Job­less ben­e­fit ter­mi­nates as talks col­lapse

30 MIL­LION WORK­ERS LOSE $600 PER WEEK Democrats re­ject GOP’S plan for short-term ex­ten­sion

The Washington Post - - FRONT PAGE - BY ELI ROSENBERG, ERICA WERNER AND JEFF STEIN

Nearly 30 mil­lion work­ers have lost $600 in en­hanced weekly un­em­ploy­ment ben­e­fits that have kept much of the econ­omy afloat th­ese past four months dur­ing the coro­n­avirus pan­demic, as top law­mak­ers in Congress and the White House re­main at an im­passe over how and whether to ex­tend the ben­e­fits.

Most of the last checks went out this week, but the pro­gram of­fi­cially ended Fri­day, a day that Democrats and Repub­li­cans spent trad­ing barbs over who was to blame for the failed ne­go­ti­a­tions. White House Chief of Staff Mark Mead­ows said Democrats had re­jected rea­son­able of­fers, while House Speaker Nancy Pelosi (D- Calif.) de­rided Repub­li­cans for try­ing to ad­vance a short-term fix that would have ex­tended the ben­e­fits for just a week.

“The pres­i­dent has been very clear for us to be ag­gres­sive and for­ward-lean­ing to make sure that they get pro­tected, and yet what we’re see­ing is pol­i­tics as usual from Democrats on Capi­tol Hill,” Mead­ows said, ad­dress­ing re­porters in the White House brief­ing room.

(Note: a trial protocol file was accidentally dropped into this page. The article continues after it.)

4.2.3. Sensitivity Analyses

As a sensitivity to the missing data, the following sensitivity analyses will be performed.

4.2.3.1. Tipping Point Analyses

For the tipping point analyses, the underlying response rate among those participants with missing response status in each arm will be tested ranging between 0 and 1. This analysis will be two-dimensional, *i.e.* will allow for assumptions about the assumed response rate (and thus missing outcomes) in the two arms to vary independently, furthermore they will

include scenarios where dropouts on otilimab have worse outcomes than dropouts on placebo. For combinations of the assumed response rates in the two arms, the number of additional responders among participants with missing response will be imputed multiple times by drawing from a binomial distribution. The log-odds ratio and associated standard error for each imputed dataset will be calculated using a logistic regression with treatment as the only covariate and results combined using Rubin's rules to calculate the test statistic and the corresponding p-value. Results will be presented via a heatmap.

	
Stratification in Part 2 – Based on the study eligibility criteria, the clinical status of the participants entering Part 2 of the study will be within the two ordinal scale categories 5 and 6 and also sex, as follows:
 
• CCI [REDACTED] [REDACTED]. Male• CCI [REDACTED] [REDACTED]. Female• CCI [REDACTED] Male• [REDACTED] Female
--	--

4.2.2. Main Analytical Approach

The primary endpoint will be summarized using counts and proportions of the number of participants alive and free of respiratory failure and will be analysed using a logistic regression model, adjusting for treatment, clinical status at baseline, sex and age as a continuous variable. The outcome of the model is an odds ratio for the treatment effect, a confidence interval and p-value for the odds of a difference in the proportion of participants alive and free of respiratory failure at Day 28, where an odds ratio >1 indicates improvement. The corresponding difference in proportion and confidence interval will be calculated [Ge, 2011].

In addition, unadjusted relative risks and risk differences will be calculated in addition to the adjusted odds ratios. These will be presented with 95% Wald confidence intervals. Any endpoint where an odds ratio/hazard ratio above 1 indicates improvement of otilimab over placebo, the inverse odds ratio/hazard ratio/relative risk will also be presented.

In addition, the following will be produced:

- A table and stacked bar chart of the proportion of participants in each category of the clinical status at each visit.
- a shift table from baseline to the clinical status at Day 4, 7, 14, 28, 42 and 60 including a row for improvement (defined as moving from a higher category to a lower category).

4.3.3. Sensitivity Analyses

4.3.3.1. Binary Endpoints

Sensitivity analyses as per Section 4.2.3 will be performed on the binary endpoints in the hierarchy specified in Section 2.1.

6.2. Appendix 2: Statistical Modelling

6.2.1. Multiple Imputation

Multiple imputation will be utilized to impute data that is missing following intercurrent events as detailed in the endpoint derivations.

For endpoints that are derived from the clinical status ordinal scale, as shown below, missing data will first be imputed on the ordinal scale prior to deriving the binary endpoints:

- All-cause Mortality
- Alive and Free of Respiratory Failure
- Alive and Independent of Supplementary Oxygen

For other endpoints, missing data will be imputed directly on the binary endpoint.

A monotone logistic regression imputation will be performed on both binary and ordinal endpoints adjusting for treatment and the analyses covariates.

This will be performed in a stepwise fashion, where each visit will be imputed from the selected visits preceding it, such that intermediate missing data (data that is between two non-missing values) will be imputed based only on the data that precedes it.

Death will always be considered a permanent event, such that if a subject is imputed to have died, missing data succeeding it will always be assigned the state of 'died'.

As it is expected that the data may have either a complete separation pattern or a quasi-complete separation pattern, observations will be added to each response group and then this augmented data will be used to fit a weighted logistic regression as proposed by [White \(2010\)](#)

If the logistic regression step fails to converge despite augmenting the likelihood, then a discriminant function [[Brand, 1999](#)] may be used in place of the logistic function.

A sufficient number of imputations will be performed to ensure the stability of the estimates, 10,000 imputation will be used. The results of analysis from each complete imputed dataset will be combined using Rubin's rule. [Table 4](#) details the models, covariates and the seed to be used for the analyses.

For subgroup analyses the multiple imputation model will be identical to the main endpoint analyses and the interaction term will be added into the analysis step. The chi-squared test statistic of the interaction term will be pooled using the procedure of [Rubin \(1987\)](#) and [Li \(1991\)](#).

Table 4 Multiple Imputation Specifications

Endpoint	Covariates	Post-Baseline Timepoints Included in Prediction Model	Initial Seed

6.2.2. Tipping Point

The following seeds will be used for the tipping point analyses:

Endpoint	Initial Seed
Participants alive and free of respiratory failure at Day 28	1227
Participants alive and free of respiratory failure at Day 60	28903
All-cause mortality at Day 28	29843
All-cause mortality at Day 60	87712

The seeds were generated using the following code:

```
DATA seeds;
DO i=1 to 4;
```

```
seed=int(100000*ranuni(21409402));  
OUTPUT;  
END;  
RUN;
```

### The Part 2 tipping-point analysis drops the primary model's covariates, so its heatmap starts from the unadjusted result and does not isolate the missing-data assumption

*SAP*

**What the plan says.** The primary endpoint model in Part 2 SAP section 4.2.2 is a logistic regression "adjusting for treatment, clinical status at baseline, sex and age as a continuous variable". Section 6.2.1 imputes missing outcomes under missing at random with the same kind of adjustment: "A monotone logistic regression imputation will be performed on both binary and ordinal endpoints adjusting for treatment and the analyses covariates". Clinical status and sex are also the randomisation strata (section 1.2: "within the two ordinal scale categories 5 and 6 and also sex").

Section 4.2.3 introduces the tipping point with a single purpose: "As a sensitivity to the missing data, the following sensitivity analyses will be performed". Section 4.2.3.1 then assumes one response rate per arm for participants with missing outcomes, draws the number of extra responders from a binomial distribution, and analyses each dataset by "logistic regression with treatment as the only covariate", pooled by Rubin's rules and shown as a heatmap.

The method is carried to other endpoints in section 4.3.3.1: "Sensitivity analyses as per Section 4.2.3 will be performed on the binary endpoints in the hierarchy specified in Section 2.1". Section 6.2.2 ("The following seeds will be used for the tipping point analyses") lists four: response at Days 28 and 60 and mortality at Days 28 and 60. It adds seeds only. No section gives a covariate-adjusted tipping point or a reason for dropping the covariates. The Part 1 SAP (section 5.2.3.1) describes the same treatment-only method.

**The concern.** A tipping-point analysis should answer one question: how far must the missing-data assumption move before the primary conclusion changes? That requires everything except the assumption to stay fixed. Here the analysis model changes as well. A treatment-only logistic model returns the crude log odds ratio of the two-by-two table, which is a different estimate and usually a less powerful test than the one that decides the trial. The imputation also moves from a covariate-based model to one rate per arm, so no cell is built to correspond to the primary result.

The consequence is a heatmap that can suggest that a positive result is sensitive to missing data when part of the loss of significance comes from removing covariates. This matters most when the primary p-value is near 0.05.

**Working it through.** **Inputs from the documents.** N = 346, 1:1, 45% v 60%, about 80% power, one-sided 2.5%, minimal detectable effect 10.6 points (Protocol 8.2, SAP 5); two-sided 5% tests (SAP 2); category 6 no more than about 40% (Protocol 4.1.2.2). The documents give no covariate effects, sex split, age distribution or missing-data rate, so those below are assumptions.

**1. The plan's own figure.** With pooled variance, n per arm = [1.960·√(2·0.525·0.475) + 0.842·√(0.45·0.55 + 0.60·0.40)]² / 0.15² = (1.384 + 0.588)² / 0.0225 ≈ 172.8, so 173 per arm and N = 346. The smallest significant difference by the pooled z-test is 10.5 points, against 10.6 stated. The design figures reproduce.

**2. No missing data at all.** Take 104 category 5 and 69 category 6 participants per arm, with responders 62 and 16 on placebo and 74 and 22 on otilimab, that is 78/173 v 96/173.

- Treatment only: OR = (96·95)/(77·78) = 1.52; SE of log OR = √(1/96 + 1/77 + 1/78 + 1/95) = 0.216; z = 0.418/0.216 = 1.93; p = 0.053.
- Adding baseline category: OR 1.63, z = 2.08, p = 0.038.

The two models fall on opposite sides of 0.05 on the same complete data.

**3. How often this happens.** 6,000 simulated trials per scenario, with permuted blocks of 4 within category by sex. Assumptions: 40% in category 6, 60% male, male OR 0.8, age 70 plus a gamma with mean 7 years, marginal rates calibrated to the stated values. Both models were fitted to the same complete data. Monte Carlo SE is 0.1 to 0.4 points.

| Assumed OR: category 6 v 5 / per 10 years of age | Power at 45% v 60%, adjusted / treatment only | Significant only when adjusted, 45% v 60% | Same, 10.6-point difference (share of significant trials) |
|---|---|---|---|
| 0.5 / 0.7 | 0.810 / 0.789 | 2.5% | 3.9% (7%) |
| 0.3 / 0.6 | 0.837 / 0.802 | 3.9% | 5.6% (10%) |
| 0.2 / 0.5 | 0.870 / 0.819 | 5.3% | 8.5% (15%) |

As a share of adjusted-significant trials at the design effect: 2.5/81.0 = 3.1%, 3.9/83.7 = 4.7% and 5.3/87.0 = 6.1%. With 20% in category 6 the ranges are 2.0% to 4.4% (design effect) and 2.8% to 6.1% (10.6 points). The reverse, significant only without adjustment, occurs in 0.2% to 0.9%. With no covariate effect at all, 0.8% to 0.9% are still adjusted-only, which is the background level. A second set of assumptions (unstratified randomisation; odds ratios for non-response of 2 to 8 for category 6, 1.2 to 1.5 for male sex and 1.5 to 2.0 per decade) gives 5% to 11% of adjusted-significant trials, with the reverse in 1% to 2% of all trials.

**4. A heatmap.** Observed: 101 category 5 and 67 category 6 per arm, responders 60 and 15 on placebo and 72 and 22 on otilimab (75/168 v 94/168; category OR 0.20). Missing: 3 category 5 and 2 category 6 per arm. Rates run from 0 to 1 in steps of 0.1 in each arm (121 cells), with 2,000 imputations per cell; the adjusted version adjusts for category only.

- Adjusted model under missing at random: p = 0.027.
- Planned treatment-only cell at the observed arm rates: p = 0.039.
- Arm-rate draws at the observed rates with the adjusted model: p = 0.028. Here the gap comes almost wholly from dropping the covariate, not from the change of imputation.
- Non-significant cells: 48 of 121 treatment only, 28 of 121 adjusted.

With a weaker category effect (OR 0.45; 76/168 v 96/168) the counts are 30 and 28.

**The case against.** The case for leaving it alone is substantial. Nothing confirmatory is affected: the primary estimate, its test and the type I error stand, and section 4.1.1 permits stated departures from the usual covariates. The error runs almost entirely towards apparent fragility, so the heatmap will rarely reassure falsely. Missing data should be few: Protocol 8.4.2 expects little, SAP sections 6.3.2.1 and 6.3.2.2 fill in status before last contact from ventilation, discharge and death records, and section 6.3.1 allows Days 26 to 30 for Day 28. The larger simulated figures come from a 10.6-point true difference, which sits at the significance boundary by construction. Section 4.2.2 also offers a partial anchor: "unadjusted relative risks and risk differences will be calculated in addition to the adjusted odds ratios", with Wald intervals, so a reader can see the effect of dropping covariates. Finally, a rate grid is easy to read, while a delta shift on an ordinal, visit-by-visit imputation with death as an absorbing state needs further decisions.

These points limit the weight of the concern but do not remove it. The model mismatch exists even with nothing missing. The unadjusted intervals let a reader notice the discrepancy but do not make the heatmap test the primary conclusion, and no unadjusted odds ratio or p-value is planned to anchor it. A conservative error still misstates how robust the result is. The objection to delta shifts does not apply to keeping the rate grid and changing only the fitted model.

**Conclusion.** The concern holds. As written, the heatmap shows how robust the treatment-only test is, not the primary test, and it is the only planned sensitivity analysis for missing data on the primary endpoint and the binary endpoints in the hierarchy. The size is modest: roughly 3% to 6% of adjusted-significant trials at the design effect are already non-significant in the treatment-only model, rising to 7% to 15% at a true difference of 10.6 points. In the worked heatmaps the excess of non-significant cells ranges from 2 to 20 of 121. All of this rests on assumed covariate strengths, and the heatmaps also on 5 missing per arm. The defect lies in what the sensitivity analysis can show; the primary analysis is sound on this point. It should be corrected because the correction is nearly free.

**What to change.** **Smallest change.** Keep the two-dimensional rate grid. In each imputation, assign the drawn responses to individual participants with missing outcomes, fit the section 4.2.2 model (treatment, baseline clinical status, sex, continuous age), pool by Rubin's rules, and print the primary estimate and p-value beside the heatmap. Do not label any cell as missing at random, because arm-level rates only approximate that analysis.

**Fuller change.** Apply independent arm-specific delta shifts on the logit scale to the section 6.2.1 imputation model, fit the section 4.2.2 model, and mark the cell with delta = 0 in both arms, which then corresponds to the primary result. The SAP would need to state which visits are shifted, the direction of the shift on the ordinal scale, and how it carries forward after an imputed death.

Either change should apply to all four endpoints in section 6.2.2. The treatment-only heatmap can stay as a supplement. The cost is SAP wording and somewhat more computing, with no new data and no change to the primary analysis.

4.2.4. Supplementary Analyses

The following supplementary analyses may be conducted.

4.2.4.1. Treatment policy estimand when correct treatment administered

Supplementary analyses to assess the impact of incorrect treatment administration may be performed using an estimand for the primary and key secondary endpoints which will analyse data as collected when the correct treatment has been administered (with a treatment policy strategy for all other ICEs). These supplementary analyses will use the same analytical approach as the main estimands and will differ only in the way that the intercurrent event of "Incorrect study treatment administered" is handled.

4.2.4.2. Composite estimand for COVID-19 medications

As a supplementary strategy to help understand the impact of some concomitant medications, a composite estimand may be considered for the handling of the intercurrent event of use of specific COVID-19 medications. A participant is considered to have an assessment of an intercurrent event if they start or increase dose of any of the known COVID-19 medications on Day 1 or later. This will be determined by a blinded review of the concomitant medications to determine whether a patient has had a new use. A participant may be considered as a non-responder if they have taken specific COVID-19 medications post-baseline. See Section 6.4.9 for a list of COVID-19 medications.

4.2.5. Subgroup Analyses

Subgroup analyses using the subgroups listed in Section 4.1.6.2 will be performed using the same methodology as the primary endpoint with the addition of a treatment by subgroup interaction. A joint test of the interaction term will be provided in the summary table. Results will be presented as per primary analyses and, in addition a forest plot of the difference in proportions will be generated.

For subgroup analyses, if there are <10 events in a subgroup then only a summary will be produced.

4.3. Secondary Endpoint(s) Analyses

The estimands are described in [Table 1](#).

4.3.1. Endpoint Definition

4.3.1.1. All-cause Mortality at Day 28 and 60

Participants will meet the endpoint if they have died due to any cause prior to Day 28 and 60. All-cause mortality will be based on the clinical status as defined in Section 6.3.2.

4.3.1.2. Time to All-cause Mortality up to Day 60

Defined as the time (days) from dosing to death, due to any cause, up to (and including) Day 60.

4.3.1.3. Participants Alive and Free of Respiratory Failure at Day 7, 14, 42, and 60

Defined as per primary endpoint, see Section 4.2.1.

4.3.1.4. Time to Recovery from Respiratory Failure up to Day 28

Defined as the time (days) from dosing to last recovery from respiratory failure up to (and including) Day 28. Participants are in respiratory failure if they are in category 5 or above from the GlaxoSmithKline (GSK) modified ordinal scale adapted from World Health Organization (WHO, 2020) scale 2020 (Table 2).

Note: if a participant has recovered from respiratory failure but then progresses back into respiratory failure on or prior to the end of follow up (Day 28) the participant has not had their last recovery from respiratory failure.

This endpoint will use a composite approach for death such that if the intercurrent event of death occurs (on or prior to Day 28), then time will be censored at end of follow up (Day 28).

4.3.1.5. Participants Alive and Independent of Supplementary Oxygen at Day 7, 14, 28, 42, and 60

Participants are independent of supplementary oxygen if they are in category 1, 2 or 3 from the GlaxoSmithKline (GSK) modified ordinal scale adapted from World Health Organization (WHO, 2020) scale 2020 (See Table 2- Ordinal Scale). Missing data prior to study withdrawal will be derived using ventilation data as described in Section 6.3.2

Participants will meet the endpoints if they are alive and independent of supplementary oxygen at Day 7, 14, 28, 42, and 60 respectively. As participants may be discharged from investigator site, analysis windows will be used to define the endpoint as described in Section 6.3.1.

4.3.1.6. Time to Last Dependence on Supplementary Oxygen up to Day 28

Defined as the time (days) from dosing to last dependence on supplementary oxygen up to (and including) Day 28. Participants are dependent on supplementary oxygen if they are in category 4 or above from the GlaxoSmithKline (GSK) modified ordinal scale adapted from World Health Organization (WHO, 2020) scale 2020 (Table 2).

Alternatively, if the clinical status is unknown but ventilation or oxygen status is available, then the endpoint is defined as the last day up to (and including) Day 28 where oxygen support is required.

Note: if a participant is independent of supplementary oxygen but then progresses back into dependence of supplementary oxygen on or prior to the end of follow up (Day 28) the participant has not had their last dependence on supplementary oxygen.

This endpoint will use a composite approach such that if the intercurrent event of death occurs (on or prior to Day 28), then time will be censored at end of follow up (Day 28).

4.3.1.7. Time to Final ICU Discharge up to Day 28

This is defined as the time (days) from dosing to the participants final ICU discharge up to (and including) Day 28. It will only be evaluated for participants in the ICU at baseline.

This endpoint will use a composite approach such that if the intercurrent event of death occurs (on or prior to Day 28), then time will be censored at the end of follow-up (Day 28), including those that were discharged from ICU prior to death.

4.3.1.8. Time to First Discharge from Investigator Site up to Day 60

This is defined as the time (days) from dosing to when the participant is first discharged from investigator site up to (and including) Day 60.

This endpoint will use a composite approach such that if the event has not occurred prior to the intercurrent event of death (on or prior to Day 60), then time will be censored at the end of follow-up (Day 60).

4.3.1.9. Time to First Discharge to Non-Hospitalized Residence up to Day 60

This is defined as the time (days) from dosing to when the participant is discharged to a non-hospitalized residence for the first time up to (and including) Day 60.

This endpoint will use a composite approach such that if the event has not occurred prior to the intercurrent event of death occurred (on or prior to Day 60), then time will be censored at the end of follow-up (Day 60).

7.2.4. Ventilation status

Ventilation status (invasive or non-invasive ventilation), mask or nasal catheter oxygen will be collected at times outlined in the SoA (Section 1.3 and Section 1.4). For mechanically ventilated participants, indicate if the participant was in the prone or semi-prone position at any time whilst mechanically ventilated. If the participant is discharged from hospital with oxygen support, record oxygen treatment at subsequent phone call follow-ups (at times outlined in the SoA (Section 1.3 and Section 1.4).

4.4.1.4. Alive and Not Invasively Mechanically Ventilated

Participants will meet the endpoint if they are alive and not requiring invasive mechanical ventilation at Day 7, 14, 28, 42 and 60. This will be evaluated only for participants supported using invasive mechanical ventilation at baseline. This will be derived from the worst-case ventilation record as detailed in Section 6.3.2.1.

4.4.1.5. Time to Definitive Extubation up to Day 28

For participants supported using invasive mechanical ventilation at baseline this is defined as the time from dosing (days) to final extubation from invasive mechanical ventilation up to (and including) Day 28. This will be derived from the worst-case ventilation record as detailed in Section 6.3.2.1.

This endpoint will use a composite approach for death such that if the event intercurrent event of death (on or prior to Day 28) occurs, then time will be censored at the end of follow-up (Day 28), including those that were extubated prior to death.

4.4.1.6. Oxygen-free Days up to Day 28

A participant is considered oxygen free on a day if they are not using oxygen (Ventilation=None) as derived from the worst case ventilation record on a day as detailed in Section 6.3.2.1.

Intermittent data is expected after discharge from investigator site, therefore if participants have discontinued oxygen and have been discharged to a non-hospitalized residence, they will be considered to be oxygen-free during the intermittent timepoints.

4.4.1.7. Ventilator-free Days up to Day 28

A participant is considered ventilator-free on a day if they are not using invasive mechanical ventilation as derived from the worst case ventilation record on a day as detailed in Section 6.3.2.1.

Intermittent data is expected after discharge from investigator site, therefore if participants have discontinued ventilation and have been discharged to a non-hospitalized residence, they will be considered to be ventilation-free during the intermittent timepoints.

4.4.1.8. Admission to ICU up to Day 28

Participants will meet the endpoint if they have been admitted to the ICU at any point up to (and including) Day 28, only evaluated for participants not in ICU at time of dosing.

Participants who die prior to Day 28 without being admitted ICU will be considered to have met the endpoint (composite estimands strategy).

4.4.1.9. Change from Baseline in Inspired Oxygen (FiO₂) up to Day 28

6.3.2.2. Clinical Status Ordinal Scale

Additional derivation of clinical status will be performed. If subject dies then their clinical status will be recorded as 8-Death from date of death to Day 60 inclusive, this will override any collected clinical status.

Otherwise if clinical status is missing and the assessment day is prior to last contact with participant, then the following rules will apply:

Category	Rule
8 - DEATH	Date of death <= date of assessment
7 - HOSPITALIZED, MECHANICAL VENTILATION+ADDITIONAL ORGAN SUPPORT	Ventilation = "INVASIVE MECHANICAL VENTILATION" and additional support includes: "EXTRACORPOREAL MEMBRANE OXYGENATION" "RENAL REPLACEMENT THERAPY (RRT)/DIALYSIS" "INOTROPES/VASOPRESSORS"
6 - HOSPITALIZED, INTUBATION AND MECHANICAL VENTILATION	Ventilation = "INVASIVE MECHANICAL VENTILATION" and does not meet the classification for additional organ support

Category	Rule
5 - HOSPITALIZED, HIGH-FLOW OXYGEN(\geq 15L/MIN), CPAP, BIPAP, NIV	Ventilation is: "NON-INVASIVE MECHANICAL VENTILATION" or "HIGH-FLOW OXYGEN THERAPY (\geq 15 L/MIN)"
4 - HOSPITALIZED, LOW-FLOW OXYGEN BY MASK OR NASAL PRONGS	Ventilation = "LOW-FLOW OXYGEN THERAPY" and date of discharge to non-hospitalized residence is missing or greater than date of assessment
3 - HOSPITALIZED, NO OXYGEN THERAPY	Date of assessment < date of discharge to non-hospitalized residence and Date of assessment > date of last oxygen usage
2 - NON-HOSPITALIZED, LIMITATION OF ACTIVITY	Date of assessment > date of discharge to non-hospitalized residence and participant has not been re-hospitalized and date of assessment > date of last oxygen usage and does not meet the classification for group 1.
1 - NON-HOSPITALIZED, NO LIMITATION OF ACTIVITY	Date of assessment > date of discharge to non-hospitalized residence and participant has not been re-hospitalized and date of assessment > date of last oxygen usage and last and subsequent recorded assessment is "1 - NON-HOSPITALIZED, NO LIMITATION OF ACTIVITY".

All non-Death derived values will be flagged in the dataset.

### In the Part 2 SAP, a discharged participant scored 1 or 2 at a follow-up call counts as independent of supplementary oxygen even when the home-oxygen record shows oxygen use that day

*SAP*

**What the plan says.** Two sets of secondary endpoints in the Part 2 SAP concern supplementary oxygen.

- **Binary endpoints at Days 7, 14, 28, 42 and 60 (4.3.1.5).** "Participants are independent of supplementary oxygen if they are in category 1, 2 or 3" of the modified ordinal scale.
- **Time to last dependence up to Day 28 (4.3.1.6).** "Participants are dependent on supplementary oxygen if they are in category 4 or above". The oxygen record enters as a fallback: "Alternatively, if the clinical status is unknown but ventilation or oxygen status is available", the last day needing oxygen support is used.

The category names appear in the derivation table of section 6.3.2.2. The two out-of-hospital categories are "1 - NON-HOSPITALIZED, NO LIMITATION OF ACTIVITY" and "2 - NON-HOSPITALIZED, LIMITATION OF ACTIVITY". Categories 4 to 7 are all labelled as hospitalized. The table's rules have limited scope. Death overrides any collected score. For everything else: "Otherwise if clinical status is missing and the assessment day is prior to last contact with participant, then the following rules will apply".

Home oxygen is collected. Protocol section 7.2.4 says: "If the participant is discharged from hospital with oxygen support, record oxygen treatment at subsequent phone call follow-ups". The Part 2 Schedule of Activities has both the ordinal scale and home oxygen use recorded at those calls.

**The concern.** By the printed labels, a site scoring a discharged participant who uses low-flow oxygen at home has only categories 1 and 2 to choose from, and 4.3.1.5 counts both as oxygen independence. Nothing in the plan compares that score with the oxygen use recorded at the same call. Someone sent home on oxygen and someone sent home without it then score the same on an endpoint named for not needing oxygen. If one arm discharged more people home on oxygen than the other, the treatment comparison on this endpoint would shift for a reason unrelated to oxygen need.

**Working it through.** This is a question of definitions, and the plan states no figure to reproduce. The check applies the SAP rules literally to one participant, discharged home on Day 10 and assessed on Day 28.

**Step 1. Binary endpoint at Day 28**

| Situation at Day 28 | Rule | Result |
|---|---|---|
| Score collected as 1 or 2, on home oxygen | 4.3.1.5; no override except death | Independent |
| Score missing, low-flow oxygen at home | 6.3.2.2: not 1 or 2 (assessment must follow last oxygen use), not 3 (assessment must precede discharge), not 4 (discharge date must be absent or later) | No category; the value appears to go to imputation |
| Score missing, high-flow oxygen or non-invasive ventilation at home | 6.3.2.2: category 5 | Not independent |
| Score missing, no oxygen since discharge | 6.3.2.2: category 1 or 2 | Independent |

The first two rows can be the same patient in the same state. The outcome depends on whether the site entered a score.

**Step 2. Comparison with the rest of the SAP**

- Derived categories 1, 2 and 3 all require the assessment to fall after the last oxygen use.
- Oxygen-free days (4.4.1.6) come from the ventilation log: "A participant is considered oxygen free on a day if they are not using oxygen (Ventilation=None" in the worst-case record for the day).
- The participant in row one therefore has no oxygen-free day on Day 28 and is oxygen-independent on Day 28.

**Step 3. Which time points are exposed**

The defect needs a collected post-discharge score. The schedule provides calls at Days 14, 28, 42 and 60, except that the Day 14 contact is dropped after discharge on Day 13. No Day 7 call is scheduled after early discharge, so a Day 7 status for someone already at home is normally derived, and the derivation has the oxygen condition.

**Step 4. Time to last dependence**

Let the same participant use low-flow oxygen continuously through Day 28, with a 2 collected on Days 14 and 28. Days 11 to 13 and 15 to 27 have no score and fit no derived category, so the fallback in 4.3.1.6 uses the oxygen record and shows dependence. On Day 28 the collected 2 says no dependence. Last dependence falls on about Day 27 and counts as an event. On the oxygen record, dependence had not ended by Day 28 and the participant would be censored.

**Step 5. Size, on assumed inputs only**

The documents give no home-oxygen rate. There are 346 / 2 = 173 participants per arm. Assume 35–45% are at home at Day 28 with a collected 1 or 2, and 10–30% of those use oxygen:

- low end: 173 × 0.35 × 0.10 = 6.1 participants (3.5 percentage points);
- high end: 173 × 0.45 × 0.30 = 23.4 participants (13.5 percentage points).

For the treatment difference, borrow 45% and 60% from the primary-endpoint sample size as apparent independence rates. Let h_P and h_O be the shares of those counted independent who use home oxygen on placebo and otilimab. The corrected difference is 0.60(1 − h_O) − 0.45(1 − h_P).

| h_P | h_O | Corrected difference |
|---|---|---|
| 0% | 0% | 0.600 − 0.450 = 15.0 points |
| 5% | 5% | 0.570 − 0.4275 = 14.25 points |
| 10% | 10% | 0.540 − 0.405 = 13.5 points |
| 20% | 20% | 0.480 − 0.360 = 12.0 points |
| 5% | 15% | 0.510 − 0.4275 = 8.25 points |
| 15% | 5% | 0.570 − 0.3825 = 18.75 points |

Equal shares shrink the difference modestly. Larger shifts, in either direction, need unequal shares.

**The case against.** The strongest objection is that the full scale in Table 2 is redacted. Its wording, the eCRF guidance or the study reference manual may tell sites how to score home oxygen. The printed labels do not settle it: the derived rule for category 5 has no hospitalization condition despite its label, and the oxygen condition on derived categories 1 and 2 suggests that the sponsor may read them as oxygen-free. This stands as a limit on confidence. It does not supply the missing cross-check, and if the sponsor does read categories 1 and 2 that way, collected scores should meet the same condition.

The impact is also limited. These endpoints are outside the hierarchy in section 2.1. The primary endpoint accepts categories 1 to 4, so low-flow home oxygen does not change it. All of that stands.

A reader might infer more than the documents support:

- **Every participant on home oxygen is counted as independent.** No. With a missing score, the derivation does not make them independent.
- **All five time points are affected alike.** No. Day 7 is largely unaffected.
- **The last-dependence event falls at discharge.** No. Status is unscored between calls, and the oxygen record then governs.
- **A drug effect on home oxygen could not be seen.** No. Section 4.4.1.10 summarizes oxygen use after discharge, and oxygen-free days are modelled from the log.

As he was speak­ing, Pelosi held a news con­fer­ence on Capi­tol Hill, where she crit­i­cized Repub­li­cans

for propos­ing the short-term ex­ten­sion with their backs against the wall.

“What are we go­ing to do in a week?” Pelosi asked as she ex­plained why Democrats re­jected the pro­posal to con­tinue the en­hanced un­em­ploy­ment ben­e­fits at the cur­rent $600 level for an ad­di­tional week.

As many as 30 mil­lion work­ers, in­clud­ing gig work­ers and the self-em­ployed, are cur­rently re­ceiv­ing some form of un­em­ploy­ment in­surance, which has been sup­ple­mented by $600 in ex­tra fed­eral ben­e­fits each week — on top of what­ever state un­em­ploy­ment ben­e­fits a worker gets — since the cri­sis deep­ened in March.